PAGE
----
Ravens are as good as apes on cognitive tests by which the animals are to solve problems. This, according to a new study led by researchers at Lund University in Sweden and published in the Royal Society open science. The study was conducted as a follow up on a test of 36 different species originally performed at Duke University in the U.S.
The test was designed to test the animal’s problem solving ability as they were to figure out how to access food in a transparent cylinder. It is certainly hard to test animal intelligence. But good impulse control is generally regarded as a sign of intelligence. This means the animals are capable of overriding motor impulses, facilitating more rational behavior. It also indicates an ability of planning and seeing “a greater picture” of the situation.
The chimpanzees, orangutans, and kapucinapor performed the task best in the U.S. study. This result led to the conclusion that it is the brain’s volume, measured in cubic centimeters is what determines how well a species can handle this cognitive test.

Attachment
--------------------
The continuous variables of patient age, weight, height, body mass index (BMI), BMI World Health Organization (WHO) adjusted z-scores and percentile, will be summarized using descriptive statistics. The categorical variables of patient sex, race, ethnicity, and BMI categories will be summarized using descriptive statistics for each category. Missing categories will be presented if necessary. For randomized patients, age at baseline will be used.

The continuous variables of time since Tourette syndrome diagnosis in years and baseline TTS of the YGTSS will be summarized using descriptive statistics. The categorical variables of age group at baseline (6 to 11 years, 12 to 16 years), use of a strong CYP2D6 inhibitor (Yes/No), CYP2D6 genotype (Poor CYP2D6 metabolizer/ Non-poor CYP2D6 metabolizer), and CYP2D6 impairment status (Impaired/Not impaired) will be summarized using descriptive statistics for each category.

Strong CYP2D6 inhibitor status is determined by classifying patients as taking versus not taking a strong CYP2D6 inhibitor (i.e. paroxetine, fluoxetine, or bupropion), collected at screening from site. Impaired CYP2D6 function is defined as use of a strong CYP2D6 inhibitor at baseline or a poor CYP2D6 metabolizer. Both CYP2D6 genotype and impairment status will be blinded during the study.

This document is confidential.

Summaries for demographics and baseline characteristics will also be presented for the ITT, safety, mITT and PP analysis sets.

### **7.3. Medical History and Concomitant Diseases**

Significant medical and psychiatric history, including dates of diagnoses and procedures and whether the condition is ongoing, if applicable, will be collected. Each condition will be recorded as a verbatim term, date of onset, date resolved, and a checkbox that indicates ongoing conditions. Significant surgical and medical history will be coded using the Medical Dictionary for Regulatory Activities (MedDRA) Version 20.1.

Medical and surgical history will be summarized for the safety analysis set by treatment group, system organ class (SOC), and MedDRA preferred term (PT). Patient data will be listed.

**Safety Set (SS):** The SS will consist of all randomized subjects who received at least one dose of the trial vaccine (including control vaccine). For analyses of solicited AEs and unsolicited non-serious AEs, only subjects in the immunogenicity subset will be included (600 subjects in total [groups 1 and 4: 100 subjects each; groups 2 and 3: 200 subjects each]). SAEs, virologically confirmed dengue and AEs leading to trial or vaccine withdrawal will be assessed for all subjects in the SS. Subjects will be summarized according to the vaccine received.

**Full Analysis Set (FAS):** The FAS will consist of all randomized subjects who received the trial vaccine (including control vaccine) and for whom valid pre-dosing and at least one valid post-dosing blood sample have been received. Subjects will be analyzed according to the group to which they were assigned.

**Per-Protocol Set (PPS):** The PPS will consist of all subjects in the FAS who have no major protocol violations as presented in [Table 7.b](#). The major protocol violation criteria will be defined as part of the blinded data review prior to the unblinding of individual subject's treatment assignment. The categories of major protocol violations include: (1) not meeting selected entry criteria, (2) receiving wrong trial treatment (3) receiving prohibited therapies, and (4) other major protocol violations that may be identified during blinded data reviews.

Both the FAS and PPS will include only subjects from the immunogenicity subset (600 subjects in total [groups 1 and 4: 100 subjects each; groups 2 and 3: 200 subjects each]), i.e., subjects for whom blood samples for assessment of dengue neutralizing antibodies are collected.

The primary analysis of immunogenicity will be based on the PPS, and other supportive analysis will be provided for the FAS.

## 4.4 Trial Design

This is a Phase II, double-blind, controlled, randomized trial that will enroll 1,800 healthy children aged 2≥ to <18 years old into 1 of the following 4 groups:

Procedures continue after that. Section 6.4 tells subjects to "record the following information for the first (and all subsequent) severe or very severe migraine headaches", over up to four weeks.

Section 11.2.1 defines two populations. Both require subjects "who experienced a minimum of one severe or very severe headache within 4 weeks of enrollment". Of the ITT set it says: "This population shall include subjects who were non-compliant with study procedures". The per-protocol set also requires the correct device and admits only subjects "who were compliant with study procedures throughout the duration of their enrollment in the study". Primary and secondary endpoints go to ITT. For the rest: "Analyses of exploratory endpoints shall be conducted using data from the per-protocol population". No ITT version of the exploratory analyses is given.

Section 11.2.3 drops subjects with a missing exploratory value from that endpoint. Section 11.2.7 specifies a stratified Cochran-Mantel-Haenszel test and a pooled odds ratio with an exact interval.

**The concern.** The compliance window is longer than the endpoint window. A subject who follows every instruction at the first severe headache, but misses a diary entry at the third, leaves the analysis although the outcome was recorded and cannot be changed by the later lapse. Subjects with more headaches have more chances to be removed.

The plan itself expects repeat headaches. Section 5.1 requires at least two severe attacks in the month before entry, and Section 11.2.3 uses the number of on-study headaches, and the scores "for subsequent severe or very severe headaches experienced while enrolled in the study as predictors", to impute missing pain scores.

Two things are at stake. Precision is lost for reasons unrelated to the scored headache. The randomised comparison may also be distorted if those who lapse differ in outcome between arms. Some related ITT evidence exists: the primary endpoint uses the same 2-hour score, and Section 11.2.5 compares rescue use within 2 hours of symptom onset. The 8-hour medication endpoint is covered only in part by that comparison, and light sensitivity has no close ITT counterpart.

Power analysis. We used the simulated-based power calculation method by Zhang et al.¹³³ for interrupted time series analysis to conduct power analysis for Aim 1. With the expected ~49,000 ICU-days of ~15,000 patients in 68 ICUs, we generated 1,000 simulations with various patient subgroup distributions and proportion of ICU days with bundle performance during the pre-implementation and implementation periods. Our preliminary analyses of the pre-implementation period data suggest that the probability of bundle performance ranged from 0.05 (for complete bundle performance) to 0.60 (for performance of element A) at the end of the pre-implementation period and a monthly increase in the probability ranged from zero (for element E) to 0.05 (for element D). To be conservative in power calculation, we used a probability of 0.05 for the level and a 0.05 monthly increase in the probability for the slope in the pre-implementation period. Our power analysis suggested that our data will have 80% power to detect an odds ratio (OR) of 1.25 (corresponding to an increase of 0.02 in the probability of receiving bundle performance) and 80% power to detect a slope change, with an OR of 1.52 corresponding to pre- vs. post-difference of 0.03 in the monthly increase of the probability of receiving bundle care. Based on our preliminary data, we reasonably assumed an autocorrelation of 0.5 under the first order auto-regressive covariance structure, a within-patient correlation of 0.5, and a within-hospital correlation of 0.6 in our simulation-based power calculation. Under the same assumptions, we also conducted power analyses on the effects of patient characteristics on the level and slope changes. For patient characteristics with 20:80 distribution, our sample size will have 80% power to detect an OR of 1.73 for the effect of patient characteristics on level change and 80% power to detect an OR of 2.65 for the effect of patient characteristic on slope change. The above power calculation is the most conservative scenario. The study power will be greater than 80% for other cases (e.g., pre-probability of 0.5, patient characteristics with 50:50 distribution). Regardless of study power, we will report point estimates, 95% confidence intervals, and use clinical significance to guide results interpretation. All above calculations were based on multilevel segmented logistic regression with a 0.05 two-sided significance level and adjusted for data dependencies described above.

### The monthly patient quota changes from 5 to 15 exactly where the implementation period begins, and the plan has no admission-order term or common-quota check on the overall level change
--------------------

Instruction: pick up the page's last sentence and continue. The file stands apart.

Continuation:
But none of the seven species of birds that was included in the U.S study was of the Corvus (crow) genus, which is known for their advanced problem-solving ability. Three Corvus species were used in the Swedish follow-up study, facing the same problem with food stuck inside a transparent glass cylinder.
The resulting evidence suggests that ravens are exceptionally good at solving this type of problem, sharing the first place with chimpanzees, as most able to solve the problem. Ravens brain volume is only 1/20 of the monkey. Jackdaws outperformed bonobo apes, and this ape is considered to closest to human genetics. New Caledonia crows passed the task marginally worse than gorillas.
These results suggest that instead of brain volume, it is the number of neurons in the brain that determine cognitive ability according to the researchers. Brain’s mass relative to body mass is also a better measurement of intelligence according to the researchers. On this account, dolphins and humans rank higher than elephants and baleen whales.
Click here to view a video by Lund University on the research.
Ravens, New Caledonian crows and jackdaws parallel great apes in motor self-regulation despite smaller brains